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Below we show how to compute several Bayes factors for single subject data, testing mean or trend differences between two phases of the design, and how to obtain and plot the posterior distributions of model parameters. The models and Bayes factors are discussed in De Vries and Morey (2013) and De Vries, Morey and Hartogs (submitted).

First, download the R statistical environment from http://cran.r-project.org/ and install the BayesSingleSub package using the R command:

```
install.packages("BayesSingleSub")
```

Then, load the BayesSingleSub package with the `library`

function:

```
library(BayesSingleSub)
```

For the purposes of this demonstration, we compute the Bayes factors for the data shown in Figure 1 of De Vries and Morey (2013). We first define the data and the number of observations in the pre- and post-treatment phases:

```
data = c(87.5, 82.5, 53.4, 72.3, 94.2, 96.6, 57.4, 78.1, 47.2, 80.7, 82.1, 73.7,
49.3, 79.3, 73.3, 57.3, 31.7, 50.4, 77.8, 67, 40.5, 1.6, 38.6, 3.2, 24.1)
n1 = 10
n2 = 15
```

For convenience, we divide the data before and after the intervention into separate vectors:

```
ypre = data[1:n1]
ypost = data[n1 + 1:n2]
```

The `ttest.Gibbs.AR`

function is based on the JZS+AR model for the mean difference between two phases, taking auto-correlation into account. The function returns samples from posterior distributions of model parameters and three Bayes factors. The first Bayes factor tests the hypothesis that the standardized mean difference \( \delta = 0\) against the hypothesis that the standardized mean difference \( \delta \neq 0\), with the Cauchy distribution as a prior for \( \delta\). The second Bayes factor is similar except that it tests the hypothesis that \( \delta\) is within certain bounds against the hypothesis that \( \delta\) is outside these bounds. This area null Bayes factor could be useful if the interest is in whether the effect size is practically relevant or not. The third Bayes factor is a one sided Bayes factor testing the hypothesis that \( \delta = 0\) against the hypothesis that \( \delta < 0\) or that \( \delta > 0\). This Bayes factor is useful if the researcher has prior expectations about the direction of the intervention effect.

The `trendtest.Gibbs.AR`

function is based on the TAR model for the trend difference between two phases, again taking the auto-correlation into account. The function returns samples from posteriors and Bayes factors similar to the Bayes factors returned by the `ttest.Gibbs.AR`

function. However, the Bayes factors returned by the `trendtest.Gibbs.AR`

function regard the standardized intercept difference \( \delta\) and the standardized trend difference \( \beta_1\), rather than the standardized mean difference.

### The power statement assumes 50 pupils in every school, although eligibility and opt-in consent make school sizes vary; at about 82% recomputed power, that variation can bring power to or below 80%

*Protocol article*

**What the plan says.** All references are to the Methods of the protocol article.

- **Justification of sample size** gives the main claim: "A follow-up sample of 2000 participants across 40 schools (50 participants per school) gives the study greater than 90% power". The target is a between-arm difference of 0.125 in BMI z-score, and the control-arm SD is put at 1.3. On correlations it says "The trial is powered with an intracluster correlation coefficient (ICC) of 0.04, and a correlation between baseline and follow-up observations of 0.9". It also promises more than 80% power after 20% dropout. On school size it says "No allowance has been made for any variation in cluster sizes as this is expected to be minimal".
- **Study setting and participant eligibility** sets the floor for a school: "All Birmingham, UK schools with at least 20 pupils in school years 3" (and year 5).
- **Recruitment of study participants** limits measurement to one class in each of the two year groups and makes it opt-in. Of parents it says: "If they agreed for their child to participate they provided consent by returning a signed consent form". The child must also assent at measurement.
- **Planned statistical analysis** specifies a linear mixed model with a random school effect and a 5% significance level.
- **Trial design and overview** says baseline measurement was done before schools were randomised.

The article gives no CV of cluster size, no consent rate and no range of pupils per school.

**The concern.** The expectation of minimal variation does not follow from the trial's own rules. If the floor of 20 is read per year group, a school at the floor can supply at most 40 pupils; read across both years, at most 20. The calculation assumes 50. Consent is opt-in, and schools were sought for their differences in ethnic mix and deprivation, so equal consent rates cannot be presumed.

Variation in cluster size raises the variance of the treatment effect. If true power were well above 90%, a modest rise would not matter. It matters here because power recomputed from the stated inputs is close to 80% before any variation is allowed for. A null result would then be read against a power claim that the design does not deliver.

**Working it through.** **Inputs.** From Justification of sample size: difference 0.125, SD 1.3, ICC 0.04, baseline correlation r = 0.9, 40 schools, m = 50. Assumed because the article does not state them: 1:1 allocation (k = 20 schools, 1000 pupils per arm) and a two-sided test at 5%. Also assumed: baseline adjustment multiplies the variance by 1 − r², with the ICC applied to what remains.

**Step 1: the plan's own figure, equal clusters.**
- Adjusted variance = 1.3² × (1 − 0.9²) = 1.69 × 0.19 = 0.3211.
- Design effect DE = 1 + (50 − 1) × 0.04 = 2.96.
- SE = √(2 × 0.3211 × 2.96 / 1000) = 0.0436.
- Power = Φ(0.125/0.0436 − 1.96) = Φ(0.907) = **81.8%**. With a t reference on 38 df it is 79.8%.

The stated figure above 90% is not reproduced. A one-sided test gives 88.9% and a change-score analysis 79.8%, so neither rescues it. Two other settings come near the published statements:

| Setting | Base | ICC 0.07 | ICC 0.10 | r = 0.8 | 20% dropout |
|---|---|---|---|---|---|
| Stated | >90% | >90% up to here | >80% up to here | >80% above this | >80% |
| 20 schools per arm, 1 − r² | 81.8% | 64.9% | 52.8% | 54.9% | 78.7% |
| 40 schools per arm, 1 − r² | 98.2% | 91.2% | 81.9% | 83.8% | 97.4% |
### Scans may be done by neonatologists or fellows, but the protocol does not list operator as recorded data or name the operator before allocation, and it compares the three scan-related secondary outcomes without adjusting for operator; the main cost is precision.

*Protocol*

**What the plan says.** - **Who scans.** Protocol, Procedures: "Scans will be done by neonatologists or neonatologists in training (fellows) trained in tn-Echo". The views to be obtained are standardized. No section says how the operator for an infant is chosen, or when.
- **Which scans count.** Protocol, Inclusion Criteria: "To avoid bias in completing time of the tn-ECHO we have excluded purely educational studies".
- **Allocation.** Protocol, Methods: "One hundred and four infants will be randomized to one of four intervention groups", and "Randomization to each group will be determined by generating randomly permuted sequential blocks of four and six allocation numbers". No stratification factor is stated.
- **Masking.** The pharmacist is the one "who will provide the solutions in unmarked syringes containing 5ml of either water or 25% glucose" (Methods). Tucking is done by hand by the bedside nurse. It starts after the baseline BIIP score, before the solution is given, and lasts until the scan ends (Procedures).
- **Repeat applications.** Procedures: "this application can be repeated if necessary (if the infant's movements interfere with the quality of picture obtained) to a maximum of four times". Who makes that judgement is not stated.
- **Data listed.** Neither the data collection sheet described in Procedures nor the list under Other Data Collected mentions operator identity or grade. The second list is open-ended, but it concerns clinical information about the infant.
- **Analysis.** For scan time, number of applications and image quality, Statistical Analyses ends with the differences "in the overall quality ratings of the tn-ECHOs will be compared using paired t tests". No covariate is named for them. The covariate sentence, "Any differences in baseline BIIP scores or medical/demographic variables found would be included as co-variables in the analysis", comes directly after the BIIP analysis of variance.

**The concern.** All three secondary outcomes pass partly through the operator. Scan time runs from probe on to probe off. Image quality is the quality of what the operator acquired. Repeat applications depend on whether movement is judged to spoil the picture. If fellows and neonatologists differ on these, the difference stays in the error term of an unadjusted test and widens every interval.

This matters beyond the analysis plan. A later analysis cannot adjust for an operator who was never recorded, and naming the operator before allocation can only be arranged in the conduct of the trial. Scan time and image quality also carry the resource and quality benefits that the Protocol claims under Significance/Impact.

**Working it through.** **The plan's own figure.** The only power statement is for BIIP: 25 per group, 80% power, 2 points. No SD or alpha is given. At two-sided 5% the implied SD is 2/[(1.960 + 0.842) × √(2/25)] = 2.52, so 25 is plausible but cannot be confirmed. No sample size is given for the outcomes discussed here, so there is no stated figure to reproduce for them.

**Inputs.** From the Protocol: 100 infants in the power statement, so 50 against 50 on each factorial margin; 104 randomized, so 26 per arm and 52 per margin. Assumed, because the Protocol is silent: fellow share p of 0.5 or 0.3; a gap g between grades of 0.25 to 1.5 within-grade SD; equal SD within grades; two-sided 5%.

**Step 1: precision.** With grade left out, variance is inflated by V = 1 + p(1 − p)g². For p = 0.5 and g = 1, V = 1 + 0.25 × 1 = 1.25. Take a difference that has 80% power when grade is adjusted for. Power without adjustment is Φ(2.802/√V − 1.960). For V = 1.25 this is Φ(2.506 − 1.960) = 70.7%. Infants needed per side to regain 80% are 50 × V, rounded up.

The Bayes factors and samples from posteriors can be obtained by:

```
outMeanDiff = ttest.Gibbs.AR(ypre, ypost, iterations = 10000, return.chains = TRUE,
r.scale = 1, betaTheta = 5, areaNull = c(-0.2, 0.2), return.onesided = TRUE,
leftSided = TRUE, sdMet = 0.3)
outTrendDiff = trendtest.Gibbs.AR(ypre, ypost, iterations = 10000, return.chains = TRUE,
r.scaleInt = 1, r.scaleSlp = 1, betaTheta = 5, intArea = c(-0.2, 0.2), slpArea = c(-0.2,
0.2), return.onesided = TRUE, leftSidedInt = TRUE, leftSidedSlp = TRUE,
sdMet = 0.3)
```

which will compute the Bayes factors and sample from the posteriors while setting the \( r\) scales of the Cauchy priors to 1, and the parameter \( b\) of the beta(1,b) priors on the auto-correlation \( \rho\) to 5. These are the default for the `ttest.Gibbs.AR`

and `trendtest.Gibbs.AR`

functions.

The first and second arguments of both functions are the series of observations in Phase 1 and Phase 2, respectively. The `iterations`

argument controls the number of Gibbs sampler iterations; more iterations will increase the accuracy of the estimate of the Bayes factor. The accuracy of the estimate can be checked by comparing the estimate from the Gibbs sampler with the Monte Carlo estimate, discussed below. Substantial disagreement implies that the Gibbs sampler has not yet converged and the number of iterations should be increased. Setting the `return.chains`

argument to `TRUE`

ensures that the MCMC chains and the area null Bayes factors are returned.

The values for \( r\) can be changed by changing the `r.scale`

argument of the `ttest.Gibbs.AR`

function and by changing the `r.scaleInt`

(for the intercept difference) and `r.scaleSlp`

(for the trend difference) arguments of the `trendtest.Gibbs.AR`

function. In both functions the value for \( b\) can be changed by changing the `betaTheta`

argument. If desired, \( r\) and \( b\) can be changed a few times and resulting Bayes factors can be compared.

The `areaNull`

argument of the `ttest.Gibbs.AR`

function and the `intArea`

(for the intercept difference) and `slpArea`

(for the trend difference) arguments of the `trendtest.Gibbs.AR`

function set the bounds for the area null Bayes factors, on the standardized scale. The `return.onesided`

argument of both functions determines whether the one sided Bayes factors should be returned. The `leftSided`

argument of the `ttest.Gibbs.AR`

function and the `leftSidedInt`

(for the intercept difference) and `leftSidedSlp`

(for the trend difference) arguments of the `trendtest.Gibbs.AR`

function determine whether the one sided Bayes factors should be left sided or right sided. Setting the arguments to `TRUE`

results in left sided tests, setting the arguments to `FALSE`

results in right sided tests.

Finally, the acceptance rate

reported by the function is an index of the quality of the MCMC sampling of \( \rho\) (the Metropolis-Hastings acceptance rate; Hastings, 1970; Ross,2002). This number should be between .25 and .5 for most efficient estimation. If needed, the acceptance rate can be increased or decreased by decreasing or increasing, respectively, the `sdMet`

argument, but the default setting should suffice for almost all analyses. For more information about a function's arguments, see the R help files for the corresponding function (e.g., `help("ttest.Gibbs.AR")`

).

The `outMeanDiff`

variable now contains all the output from the `ttest.Gibbs.AR`

function and the `outTrendDiff`

contains all the output from the `trendtest.Gibbs.AR`

function. For convenience, we will make new variables each containing a specific type of Bayes factor. In addition, we make a new variable just containing the samples from posteriors: